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Concrete plant eyed for I

Jan 11, 2024

An Indianapolis contractor wants to erect a temporary concrete mixer plant south of Interstate 70 just west of CR 200W in Hancock County to aid in the expressway's expansion over the next two to three years. The company wants to utilize land just north of I-70 as well.

HANCOCK COUNTY – An Indianapolis company working on the multi-year expansion of Interstate 70 through the county wants to erect a temporary concrete plant right off the expressway.

Milestone Contractors is eyeing property immediately north and south of I-70 totaling over 43 acres just west of CR 200W for the concrete mixer plant and stockpile areas. The facility would remain for the rest of the construction project, which consists of adding a third lane between Greenfield and Mt. Comfort and is expected to finish in the next two to three years.

First Milestone needs the county to rezone the proposed site from its agricultural designation to an industrial one, which would permit the plant if also supported by the Hancock County Board of Zoning Appeals.

The company says that the location would serve as an access point for construction vehicles to get in and out of the I-70 worksite, reducing the number of construction vehicles that would need to enter and exit the project limits via the interstate.

"Regardless of this site, this project's going to go on," Chad Scott, general superintendent for Milestone Contractors, told the Hancock County Area Plan Commission late last month. "This site allows us to be safer, more efficient by using I-70 as an access point. And if we didn't have it, then you got all that traffic that's going to be all over the area to get to this project."

A portable concrete mixer would be located on the property south of I-70 while material processing activities would occur on the north.

When the I-70 project completes, the plant would be removed and the land would be zoned back to agricultural or another designation officials would prefer.

The county plan commission voted unanimously to send the request to the Hancock County Board of Commissioners with a favorable recommendation.

Renee Oldham, a plan commission member, echoed Scott's point about the work needing to get done regardless of whether a concrete plant is near or far from the work area.

"You still need that ability to be as close to the project as possible to get it done quicker," Oldham told Milestone representatives. "So whether you’re disrupting people at (CR) 200 or disrupting people 3 miles down the road in Hancock County, somebody's going to be disrupted most likely because of this project. This is probably the least disruptive."

The plan commission's unanimous support came despite plan commission executive director Mike Dale's unfavorable position. Dale noted the county's comprehensive plan calls for future commercial uses for the area the site is located. He also pointed out that land surrounding the site is zoned agricultural and that changing the site to industrial would constitute a "spot rezoning."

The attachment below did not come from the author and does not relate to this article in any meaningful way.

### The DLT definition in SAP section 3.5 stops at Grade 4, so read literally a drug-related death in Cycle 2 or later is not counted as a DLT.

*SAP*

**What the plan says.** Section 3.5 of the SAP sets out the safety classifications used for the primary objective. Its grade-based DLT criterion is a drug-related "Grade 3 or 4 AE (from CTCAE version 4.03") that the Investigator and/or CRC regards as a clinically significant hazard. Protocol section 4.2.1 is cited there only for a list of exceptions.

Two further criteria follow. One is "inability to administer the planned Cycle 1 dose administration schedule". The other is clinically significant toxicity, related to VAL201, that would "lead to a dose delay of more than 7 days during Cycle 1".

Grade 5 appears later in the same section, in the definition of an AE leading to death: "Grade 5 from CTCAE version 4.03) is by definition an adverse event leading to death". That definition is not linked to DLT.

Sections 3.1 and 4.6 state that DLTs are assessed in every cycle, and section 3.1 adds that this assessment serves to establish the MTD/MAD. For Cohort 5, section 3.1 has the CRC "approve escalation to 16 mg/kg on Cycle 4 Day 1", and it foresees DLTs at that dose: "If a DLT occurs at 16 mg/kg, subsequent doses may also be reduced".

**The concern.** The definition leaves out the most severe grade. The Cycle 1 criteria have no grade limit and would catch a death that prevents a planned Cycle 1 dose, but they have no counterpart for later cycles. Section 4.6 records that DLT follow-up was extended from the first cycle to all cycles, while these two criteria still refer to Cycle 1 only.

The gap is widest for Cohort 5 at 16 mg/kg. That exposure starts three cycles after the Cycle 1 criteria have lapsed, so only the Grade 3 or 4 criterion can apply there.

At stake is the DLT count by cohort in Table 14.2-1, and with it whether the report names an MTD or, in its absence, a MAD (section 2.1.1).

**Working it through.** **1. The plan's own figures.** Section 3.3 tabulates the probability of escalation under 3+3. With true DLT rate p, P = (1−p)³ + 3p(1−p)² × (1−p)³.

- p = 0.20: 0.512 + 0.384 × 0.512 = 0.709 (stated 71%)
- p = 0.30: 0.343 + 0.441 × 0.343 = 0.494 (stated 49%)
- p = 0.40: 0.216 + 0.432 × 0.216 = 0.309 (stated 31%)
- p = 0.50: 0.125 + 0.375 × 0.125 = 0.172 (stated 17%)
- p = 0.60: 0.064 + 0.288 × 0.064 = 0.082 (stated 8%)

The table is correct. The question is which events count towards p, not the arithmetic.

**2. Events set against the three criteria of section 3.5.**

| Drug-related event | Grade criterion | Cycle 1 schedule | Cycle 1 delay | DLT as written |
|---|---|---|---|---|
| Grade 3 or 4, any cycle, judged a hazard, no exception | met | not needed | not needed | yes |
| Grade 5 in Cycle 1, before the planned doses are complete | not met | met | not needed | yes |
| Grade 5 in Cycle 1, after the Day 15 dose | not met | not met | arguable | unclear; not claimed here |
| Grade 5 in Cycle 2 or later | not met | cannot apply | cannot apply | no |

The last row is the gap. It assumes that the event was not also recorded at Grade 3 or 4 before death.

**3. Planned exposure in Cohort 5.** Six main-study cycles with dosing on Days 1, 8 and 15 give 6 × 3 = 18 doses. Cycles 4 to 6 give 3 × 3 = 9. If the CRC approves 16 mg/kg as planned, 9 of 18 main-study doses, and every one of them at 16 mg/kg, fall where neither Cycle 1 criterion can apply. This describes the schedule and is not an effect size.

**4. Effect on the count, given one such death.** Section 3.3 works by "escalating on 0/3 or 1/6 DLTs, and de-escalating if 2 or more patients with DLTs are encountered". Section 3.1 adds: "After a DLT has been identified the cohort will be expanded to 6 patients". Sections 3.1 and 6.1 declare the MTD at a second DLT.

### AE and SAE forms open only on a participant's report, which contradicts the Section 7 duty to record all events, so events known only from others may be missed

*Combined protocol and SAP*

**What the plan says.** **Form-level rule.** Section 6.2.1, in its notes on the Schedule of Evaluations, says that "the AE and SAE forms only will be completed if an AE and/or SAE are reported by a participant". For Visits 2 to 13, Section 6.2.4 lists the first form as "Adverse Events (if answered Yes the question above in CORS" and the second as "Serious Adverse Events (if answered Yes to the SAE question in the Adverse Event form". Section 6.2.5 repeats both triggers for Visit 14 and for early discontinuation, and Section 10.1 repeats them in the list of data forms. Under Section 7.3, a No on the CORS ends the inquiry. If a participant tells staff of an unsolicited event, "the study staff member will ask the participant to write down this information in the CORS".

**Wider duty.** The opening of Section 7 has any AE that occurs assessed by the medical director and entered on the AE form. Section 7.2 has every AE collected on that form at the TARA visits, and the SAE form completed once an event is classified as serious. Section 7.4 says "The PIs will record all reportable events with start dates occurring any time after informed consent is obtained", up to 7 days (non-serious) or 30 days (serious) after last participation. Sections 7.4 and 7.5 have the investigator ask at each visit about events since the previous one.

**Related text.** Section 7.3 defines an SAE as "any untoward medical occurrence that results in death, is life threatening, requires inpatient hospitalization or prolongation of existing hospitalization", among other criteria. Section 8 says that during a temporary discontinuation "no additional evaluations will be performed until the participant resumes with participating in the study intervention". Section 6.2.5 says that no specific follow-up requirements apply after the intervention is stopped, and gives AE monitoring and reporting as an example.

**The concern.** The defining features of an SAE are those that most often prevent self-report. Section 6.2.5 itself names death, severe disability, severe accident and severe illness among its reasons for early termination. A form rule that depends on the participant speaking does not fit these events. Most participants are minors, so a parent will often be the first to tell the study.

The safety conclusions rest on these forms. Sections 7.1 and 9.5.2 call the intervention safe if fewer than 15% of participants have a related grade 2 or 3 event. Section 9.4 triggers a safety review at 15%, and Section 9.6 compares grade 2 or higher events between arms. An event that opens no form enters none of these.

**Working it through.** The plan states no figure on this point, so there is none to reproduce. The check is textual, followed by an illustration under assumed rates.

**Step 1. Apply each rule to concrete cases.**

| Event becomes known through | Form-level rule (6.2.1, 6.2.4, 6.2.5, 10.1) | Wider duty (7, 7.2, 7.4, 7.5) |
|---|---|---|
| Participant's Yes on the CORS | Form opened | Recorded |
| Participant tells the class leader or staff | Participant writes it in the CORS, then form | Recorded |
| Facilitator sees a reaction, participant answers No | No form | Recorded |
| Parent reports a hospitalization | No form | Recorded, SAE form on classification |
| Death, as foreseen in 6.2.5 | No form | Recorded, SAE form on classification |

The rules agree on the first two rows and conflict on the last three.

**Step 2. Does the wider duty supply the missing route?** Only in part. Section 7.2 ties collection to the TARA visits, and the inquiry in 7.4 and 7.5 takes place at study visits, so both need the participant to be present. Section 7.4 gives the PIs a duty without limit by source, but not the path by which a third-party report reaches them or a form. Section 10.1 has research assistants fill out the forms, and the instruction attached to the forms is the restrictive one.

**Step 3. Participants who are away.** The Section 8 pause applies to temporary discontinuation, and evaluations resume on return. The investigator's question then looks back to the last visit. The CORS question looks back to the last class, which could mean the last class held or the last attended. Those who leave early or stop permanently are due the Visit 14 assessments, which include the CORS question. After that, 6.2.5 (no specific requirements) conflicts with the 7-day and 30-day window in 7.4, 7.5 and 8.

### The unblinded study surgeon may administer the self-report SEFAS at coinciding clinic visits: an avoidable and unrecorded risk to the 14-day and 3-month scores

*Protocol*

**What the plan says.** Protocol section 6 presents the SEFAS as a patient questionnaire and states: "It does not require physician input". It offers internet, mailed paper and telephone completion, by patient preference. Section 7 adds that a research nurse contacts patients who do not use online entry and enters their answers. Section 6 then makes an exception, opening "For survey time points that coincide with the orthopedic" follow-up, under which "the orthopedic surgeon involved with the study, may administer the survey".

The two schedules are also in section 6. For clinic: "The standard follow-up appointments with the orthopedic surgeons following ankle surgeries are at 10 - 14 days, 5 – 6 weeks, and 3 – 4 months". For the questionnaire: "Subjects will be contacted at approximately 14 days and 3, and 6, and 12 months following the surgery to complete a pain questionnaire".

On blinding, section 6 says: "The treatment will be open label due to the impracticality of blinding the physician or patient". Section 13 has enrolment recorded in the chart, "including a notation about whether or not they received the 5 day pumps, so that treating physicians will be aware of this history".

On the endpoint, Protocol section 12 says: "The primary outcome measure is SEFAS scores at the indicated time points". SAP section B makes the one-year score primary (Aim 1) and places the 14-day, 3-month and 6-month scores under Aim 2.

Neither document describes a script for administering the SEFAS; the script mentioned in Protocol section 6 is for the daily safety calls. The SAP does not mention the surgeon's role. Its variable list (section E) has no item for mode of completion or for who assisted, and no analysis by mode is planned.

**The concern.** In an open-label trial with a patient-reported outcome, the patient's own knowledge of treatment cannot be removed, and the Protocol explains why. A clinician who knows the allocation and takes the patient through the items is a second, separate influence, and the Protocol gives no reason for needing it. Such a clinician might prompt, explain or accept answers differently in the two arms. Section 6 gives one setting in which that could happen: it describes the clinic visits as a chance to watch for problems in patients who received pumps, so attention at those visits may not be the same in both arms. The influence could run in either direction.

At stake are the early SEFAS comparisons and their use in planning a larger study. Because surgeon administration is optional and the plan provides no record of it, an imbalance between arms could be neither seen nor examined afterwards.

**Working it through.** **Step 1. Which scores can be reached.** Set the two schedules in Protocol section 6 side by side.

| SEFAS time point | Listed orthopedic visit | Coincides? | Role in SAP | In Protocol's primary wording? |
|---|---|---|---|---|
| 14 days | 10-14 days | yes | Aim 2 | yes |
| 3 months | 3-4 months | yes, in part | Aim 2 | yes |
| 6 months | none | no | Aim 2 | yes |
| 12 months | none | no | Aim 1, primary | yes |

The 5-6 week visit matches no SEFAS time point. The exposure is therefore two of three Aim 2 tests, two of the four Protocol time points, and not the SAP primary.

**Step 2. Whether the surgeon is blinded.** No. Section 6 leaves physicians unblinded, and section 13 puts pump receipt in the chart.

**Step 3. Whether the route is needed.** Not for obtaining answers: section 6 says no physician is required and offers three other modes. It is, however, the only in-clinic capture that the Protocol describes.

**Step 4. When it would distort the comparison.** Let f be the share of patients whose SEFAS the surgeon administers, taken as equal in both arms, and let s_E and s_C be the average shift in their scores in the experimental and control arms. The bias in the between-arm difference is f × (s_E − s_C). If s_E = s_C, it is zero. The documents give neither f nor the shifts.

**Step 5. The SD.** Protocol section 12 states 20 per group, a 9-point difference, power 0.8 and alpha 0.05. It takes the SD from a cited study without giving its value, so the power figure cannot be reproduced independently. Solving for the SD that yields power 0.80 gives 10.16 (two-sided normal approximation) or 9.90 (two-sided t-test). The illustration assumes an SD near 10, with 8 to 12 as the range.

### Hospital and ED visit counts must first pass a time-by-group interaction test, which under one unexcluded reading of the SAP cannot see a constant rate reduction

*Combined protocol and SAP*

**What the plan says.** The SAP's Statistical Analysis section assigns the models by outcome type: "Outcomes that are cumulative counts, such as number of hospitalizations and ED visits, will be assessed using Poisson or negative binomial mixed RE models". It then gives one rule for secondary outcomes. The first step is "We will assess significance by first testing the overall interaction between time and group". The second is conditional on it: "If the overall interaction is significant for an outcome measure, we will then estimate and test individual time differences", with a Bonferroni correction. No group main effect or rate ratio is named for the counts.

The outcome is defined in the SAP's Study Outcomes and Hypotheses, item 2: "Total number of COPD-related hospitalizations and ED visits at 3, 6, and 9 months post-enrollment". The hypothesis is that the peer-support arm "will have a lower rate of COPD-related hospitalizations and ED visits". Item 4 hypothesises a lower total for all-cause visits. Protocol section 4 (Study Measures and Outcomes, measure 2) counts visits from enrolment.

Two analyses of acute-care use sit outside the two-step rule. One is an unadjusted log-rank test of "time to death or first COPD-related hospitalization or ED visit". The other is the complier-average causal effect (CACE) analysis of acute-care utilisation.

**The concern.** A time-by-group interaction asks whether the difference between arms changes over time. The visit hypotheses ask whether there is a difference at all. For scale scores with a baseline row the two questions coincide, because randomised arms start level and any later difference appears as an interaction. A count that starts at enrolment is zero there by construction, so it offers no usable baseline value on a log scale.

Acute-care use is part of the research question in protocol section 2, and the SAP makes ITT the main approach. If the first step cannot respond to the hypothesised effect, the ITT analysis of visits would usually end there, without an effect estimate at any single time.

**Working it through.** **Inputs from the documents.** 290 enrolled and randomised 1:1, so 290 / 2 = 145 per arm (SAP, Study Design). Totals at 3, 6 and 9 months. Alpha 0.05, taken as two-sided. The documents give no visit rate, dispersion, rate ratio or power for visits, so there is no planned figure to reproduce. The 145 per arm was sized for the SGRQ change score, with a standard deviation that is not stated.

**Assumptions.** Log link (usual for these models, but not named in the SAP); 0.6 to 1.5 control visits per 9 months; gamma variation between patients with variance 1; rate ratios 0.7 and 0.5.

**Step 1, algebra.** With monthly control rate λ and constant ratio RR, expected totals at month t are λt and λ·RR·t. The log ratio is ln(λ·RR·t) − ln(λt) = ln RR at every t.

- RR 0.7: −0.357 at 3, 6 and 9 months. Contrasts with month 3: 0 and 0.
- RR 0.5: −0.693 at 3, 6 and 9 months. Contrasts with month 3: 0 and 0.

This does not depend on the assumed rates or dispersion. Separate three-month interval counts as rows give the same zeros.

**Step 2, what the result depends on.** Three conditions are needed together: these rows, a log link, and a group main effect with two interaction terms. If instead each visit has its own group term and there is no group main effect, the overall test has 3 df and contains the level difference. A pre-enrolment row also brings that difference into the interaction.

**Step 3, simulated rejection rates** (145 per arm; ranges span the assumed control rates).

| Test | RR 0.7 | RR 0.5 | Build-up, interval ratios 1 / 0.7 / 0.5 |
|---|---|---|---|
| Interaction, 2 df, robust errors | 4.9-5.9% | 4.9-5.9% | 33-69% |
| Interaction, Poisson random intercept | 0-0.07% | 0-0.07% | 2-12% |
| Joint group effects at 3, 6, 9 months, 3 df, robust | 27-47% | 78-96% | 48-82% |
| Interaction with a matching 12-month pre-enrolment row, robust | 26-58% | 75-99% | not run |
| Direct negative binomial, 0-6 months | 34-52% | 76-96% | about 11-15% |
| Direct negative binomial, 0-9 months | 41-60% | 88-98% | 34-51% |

Several attendees at the meeting expressed environmental concerns regarding soil, air and water, and called attention to the Heartland Resort campground just to the east of the site.

Bob Beyke, manager of environmental affairs for Milestone Contractors, said the plant would run on electricity and that the only chemicals onsite would be diesel fuel, which would be used in equipment. The diesel tanks would be double-walled, he continued, adding a spill prevention, control and countermeasure plan would be in place in accordance with the U.S. Environmental Protection Agency.

Beyke also said that that plant would have an operating agreement with the Indiana Department of Environmental Management mandating how much, if any, air emissions would be allowed. Particulates would be controlled by a dust collection device called a baghouse, he said.

"There might be some fugitive emissions, but those are all limited by our operating agreement with IDEM," Beyke said.

The agreement would also limit the amount of concrete the plant could produce in a 12-month period to 300,000 cubic yards.

Milestone representatives said water would be tanked in to the site, the site would not have any wastewater and that it would have a stormwater permit for discharges. When material would be washed out of trucks, it would be allowed to dry into hardened concrete before removal.

Beyke and Scott said topsoil would be removed from the site before the plant starts and returned after.

"There should be really no difference than what it currently is," Beyke said of its farming viability after the site is restored.